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14 Tactics For Flawless Google Shopping Optimisation

Google Shopping Optimisation is essential for retailers facing increased competition as more merchants take advantage of Google's new free product listings. It's now easier for customers to shop from the comforts of their own phones, as they become more comfortable trying new brands/products as Google revealed 50% of shoppers will buy from a new retailer at some point in the holiday season.

It's essential for retailers to invest in product listing ads (PLAs) if they're looking to increase e-commerce sales and acquire new customers during the golden quarter. Google Shopping Ads make up 82% of total PLA spend and attract 87.9% of clicks, but without an optimised and enriched product data feed you face limited product visibility and declining conversions. Ultimately, your Google Shopping Campaigns won’t be as effective as it could be as you're left with a low ROAS.

Get Your Product Data Feed Right

Your Google Shopping feed needs to be organised, accurate, validated and up to date as a minimum. Without enriching product data, retailers are feeding inaccurate information to Google which results in the product being disapproved and severely affecting their campaign performance. First, you need to get the basics right: 

  • Make sure you have all necessary attributes in your product data feed 
  • Check your product types are static and descriptive of the product
  • Update inventory and pricing regularly

Fixing the feed is good for business, but with Google Shopping optimisation you can boost results. Go that bit further and research what can enrich your product data to get a competitive edge. Leave the typical Google’s specification “tick-box” exercise behind and drill deeper into your product data to see:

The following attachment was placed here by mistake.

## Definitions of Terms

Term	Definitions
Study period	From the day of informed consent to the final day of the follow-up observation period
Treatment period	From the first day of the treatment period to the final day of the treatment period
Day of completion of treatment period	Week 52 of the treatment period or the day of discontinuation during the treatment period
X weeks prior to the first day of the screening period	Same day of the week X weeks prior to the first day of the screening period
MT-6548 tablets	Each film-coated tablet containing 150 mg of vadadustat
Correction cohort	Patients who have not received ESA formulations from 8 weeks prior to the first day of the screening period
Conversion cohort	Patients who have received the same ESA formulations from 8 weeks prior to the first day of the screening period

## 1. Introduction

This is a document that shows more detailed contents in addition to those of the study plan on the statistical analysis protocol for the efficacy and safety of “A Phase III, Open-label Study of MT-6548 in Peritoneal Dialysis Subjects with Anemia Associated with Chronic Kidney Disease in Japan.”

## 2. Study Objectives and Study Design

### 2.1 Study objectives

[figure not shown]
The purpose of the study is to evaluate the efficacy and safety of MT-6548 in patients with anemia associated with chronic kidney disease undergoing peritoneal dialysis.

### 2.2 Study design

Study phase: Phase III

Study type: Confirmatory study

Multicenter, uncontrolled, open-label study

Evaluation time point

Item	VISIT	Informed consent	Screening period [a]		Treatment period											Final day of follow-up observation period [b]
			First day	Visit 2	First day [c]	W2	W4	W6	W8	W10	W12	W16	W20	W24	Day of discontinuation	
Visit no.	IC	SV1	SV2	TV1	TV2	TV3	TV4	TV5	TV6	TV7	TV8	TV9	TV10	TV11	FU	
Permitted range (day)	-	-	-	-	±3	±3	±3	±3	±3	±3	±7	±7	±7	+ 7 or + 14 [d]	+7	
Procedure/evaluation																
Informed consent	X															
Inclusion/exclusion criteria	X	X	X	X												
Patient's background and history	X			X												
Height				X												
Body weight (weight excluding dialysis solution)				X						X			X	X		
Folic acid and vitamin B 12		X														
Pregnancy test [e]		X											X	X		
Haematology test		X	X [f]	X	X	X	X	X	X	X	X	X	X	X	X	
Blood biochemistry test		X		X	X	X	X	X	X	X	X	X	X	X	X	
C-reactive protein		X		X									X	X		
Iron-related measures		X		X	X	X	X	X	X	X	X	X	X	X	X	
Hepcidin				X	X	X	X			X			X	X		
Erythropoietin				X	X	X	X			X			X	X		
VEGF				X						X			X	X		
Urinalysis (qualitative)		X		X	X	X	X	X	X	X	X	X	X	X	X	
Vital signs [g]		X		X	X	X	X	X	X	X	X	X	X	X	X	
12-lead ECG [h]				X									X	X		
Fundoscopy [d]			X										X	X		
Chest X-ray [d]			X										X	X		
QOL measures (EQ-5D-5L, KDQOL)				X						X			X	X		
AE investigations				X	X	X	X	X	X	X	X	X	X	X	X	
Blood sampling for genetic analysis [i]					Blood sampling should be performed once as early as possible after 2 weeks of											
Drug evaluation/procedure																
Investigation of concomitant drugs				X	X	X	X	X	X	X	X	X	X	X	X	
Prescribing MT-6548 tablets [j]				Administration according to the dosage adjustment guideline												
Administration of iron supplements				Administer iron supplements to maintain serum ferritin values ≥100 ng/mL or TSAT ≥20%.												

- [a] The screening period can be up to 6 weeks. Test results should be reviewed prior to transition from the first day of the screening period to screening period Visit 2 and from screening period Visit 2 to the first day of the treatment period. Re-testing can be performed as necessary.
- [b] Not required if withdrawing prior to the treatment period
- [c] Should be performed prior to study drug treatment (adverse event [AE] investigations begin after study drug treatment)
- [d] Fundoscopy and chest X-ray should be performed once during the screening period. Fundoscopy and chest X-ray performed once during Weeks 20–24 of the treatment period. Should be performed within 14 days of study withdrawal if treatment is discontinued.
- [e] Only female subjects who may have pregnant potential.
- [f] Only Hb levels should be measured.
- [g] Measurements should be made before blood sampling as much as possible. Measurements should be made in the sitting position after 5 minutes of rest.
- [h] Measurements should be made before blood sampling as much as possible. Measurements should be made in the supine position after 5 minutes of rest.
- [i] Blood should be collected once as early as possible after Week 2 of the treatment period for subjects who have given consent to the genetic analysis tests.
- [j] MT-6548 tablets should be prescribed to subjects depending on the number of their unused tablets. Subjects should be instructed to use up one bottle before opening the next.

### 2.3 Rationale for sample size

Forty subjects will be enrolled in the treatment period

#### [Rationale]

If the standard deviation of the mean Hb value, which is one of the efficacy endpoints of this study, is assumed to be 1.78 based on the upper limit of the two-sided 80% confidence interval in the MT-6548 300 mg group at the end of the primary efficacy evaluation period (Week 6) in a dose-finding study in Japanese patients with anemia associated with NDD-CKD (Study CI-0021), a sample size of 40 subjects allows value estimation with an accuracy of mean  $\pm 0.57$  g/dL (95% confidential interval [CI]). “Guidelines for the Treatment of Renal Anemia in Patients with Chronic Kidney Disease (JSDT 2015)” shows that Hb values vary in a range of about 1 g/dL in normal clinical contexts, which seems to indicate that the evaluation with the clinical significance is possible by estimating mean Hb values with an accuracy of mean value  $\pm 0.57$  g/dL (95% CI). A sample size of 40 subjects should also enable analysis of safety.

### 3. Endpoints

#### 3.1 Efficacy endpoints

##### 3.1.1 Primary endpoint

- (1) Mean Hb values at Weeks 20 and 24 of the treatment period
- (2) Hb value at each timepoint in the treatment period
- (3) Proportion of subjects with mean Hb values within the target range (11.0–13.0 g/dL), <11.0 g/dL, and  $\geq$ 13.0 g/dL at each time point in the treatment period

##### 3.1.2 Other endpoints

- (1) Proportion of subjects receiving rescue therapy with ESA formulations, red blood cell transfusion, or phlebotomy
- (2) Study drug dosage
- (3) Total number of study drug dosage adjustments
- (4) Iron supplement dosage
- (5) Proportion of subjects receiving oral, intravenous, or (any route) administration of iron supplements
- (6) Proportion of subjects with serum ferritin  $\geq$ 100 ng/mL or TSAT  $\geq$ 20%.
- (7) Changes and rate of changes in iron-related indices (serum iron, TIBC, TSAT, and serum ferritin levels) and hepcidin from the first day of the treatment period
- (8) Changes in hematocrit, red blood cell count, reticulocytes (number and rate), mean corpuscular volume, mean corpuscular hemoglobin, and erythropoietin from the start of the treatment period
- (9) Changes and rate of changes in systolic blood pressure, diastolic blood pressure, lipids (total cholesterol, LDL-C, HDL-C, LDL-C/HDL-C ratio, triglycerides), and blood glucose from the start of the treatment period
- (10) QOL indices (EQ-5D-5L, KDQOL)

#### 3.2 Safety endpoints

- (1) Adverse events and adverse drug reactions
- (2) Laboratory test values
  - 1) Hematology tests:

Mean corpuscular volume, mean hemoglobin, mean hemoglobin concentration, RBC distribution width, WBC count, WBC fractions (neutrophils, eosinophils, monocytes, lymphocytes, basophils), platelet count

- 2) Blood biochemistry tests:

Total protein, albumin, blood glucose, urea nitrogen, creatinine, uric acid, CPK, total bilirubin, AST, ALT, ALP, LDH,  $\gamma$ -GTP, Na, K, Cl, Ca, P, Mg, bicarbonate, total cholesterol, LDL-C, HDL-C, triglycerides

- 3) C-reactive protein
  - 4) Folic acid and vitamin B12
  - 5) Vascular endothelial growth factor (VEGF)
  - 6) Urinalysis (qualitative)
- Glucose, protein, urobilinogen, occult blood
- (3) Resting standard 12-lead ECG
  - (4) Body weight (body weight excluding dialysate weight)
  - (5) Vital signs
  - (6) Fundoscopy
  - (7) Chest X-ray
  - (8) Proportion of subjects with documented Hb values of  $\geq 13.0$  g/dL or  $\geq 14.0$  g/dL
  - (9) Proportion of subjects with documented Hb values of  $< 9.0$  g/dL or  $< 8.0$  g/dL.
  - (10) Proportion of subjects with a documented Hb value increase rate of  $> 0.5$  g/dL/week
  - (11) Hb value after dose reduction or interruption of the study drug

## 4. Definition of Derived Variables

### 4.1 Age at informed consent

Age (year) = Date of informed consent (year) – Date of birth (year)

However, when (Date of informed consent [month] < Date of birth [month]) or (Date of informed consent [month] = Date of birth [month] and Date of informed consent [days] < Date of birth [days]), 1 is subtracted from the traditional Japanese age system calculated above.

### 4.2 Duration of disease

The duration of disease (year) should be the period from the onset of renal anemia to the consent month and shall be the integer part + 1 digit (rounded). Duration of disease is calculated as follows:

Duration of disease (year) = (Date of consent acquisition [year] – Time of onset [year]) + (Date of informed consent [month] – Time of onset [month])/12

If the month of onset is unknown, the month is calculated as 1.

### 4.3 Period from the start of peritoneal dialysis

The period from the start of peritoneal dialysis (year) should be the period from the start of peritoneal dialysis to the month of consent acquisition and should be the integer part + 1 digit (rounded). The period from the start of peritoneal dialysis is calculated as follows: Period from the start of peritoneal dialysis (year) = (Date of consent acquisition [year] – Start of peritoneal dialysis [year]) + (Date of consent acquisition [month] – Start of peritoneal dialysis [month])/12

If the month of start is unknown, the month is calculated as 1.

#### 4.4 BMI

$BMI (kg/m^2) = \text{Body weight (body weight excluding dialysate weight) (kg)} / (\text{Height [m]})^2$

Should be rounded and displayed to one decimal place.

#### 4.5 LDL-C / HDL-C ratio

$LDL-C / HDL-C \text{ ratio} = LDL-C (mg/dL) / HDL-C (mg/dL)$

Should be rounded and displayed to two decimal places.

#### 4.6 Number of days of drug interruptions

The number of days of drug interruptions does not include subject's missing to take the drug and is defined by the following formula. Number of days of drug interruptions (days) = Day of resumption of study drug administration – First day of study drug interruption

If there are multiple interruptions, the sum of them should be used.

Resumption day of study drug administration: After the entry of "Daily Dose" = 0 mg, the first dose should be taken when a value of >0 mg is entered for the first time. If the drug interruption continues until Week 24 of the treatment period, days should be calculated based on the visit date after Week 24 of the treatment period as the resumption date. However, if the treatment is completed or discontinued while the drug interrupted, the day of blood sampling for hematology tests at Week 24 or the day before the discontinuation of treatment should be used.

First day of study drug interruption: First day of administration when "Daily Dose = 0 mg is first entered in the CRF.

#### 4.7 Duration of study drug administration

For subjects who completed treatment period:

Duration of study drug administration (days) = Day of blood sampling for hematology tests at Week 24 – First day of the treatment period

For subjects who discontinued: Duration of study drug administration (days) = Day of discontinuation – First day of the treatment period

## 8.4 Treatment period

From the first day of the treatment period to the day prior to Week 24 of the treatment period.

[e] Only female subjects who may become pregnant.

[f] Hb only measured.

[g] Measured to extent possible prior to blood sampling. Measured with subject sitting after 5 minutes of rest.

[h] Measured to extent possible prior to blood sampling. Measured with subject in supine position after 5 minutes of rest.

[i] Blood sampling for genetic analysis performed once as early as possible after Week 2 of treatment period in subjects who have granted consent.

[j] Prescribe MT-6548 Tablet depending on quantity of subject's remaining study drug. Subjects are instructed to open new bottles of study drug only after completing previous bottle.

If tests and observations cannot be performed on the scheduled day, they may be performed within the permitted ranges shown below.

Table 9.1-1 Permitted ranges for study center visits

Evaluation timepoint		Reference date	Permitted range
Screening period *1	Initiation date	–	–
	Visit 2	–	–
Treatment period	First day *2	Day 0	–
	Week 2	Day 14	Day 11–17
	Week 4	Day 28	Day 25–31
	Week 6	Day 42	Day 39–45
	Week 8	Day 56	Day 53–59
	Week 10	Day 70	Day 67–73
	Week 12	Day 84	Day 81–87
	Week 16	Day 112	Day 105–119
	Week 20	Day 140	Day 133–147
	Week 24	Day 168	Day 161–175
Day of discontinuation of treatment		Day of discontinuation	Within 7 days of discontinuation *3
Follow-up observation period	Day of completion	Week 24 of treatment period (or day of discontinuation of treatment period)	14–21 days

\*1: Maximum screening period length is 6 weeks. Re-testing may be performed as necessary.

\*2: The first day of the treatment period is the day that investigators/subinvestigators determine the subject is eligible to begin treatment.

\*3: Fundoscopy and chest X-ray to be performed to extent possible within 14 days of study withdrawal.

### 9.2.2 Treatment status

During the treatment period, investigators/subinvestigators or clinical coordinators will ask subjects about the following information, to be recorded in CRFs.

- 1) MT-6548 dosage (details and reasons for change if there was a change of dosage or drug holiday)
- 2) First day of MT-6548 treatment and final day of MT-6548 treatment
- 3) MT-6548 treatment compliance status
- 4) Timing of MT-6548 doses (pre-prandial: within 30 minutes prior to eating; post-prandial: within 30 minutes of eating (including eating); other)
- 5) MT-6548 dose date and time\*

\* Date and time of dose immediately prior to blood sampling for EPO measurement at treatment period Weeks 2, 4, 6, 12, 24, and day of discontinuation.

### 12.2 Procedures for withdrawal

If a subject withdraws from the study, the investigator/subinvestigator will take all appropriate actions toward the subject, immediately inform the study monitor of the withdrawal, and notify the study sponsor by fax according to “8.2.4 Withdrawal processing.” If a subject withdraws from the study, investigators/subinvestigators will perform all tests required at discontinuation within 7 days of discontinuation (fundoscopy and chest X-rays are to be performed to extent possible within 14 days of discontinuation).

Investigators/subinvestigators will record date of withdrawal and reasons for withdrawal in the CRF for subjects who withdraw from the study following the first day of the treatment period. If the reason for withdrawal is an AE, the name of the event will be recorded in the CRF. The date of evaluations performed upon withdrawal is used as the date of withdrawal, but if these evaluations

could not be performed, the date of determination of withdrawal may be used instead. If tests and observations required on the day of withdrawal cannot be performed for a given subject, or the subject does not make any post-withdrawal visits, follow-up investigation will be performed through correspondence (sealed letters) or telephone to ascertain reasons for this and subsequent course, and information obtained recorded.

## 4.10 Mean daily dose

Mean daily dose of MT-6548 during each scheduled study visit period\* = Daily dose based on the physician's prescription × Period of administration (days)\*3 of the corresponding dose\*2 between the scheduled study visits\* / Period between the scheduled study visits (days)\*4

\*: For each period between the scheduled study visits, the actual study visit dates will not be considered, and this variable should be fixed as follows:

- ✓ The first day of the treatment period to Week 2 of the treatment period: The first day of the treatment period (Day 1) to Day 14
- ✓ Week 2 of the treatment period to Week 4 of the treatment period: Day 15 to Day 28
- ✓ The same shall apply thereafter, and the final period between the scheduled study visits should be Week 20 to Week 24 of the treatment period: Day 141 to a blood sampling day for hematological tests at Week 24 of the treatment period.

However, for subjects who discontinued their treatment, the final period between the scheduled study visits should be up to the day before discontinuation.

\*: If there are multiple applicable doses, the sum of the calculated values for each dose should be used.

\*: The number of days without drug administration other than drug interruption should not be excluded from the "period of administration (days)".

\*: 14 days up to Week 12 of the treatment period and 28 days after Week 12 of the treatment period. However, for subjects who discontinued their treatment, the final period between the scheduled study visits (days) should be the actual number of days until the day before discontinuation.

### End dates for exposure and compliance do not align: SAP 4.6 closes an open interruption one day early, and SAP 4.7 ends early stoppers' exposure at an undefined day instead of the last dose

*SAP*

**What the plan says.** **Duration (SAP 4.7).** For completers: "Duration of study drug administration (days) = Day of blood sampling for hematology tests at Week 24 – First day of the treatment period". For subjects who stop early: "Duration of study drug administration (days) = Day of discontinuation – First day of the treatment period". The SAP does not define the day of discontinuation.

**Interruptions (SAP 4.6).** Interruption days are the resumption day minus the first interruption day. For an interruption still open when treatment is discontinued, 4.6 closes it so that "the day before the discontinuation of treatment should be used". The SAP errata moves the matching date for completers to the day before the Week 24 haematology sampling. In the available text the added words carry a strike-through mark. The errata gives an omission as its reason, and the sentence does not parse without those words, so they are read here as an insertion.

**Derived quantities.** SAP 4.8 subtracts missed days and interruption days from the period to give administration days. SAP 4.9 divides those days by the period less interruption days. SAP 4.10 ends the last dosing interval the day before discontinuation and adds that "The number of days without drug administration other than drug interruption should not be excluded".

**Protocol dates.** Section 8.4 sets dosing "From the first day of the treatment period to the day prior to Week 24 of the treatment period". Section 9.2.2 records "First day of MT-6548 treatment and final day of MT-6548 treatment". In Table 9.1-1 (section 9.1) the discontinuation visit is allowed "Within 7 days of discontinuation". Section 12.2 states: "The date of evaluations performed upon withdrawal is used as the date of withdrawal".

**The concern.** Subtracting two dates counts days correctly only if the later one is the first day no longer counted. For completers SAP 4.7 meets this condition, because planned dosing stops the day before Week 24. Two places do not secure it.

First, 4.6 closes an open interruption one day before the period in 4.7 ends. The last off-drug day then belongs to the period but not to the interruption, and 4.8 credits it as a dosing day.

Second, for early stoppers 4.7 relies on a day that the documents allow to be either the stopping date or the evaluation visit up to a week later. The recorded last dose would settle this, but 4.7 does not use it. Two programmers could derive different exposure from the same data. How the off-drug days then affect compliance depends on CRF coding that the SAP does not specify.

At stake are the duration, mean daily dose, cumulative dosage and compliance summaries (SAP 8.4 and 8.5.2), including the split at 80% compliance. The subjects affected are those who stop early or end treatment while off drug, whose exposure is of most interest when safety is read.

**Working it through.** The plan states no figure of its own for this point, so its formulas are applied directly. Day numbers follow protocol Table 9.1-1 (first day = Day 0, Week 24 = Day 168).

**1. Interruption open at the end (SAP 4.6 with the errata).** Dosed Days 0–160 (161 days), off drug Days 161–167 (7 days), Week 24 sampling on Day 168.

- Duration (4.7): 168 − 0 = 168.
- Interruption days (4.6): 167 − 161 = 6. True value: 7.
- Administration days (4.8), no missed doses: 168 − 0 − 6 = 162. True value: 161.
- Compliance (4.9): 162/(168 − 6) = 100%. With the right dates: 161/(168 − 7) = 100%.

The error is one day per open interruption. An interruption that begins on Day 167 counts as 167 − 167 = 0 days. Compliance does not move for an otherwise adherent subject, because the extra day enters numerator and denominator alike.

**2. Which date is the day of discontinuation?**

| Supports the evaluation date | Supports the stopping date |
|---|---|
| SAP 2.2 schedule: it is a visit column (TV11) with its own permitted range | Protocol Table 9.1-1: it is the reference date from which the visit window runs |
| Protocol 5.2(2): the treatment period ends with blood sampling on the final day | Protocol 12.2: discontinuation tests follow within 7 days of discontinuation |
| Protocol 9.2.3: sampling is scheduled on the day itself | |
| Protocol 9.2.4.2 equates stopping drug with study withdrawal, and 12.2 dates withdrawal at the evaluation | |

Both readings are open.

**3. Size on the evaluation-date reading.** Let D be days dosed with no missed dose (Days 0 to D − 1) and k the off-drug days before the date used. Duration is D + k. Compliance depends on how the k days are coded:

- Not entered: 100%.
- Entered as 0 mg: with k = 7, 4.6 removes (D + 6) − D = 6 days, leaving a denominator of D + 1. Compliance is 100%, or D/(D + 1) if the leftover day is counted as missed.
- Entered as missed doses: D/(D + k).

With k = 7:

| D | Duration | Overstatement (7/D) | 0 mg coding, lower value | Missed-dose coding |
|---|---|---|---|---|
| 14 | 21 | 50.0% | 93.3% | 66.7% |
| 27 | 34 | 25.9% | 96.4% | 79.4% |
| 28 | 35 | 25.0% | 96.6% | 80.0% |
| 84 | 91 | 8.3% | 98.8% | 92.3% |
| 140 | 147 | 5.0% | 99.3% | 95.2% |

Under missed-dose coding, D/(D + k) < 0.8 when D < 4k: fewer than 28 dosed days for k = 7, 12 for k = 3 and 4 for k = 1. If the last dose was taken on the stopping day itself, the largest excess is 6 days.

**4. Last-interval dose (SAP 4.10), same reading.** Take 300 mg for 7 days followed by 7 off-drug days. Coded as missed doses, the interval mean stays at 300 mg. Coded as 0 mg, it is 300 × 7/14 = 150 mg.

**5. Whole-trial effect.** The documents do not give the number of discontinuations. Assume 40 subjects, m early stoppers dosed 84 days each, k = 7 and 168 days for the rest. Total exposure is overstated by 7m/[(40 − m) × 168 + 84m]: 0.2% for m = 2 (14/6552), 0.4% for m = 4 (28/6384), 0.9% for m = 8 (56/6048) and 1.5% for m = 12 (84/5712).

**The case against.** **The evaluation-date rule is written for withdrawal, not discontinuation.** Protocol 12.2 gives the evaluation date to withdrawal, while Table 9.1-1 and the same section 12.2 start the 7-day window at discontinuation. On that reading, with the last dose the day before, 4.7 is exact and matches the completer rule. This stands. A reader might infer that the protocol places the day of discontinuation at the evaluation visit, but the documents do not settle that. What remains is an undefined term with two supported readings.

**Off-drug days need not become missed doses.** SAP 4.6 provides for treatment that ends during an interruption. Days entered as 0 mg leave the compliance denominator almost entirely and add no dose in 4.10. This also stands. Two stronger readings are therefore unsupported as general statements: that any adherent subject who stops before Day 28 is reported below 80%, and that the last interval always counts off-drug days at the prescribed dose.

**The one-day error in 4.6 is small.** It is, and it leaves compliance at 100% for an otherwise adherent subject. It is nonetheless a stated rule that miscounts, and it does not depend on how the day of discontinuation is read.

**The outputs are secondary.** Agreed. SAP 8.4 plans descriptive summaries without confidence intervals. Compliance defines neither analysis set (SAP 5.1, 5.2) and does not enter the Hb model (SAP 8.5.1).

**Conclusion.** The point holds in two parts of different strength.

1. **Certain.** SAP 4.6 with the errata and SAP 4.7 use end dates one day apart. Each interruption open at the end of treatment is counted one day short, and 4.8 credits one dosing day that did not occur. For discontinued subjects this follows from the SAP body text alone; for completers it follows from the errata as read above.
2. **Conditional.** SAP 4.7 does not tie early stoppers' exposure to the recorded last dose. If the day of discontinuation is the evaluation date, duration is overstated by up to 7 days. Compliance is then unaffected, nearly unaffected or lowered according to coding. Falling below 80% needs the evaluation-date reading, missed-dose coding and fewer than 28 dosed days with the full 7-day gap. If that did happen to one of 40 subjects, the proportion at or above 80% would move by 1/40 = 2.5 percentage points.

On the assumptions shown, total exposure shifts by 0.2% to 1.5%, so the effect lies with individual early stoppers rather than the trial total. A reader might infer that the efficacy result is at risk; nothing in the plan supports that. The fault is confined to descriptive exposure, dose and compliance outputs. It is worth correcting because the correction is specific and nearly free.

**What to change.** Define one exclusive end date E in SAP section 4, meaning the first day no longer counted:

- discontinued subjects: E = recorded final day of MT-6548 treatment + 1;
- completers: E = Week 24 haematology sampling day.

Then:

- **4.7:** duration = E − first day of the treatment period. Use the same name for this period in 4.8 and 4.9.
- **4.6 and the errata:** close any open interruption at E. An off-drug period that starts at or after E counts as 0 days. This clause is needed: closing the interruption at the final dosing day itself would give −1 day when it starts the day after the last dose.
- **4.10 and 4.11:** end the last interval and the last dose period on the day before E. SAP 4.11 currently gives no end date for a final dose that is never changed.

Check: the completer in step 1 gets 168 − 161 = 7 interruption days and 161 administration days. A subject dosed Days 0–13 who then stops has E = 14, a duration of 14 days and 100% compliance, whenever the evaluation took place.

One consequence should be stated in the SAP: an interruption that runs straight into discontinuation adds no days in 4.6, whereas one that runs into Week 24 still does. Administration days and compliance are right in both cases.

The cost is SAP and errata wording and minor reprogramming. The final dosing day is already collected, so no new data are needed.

• What sets you apart from your competitors
  • What makes you appealing to your customers


Your Feed is Key To Google Shopping Optimisation

With the product data feed in good shape, Google Shopping optimisation becomes easier. Diving into client data feeds on a day-to-day basis our Customer Solutions Director, Mark Batson, summarised his top tips: 

1. Optimise Product Titles

One of the most crucial attributes when feeding Google’s relevancy algorithm. If the product title doesn’t accurately tell Google and the customers what the product is, chances are it’s unlikely to appear on the Search Engine Results Pages (SERPs).

Neglecting product title quality detrimentally affects product performance. And yet, many retailers either utilise the product title exactly as it appears on their website or, use an assumed and untested title.

ProTips

A. Study your data to understand how customers engage with your on-site search 

B. Review your existing Search Query Reports

C. Compare with Google Trends

D. Conduct scientific experiments on product titles

2. The Product Level SEO: Product Types

Working alongside the Product Title, the Product Type forms the second most important element of the relevancy calculation – and it often shares the same criticism as Product Titles. At best, they follow the website breadcrumb structure. At worst, they contain almost complete junk.

ProTip: With Google Shopping supporting five Product Types, it’s your chance to tell Google what the product is after assigning it to a Google Product Category. For example, maxi dresses can be purchased for different reasons during different seasons. You can experiment with the product type like the below:

A. Women’s > Dresses > Maxi Dresses 

B. Women’s > Dresses > Prom Dresses

3. Avoid a “Set and Forget” Optimisation mentality

Don’t forget - product optimisation in eCommerce is completely contextual. Technology constantly develops in Google Shopping and the devices it can be accessed from. Optimisation is a continual moving set of goalposts, and there’s no final state of an optimised product.

Pro Tip: Scalable experimentation has a big impact in campaigns. By doing regular testing, retailers can regularly keep their products optimised.

4. Provide ‘Fresh’ Data

Outdated data feeds are feeds full of errors. If you’re not already updating your feed at least once per day, you’re already falling behind.

Pro Tip: Replenishing your data ensures all new, current and older products keep their stock levels, price, etc accurate and fresh. If it’s not updated within 30 days, your product information has expired. It can be a daunting task for internal IT teams, but Intelligent Reach can assist you with product automation helping you save time, while increasing productivity.

5. Stick to the Exact Google Products Feed Specification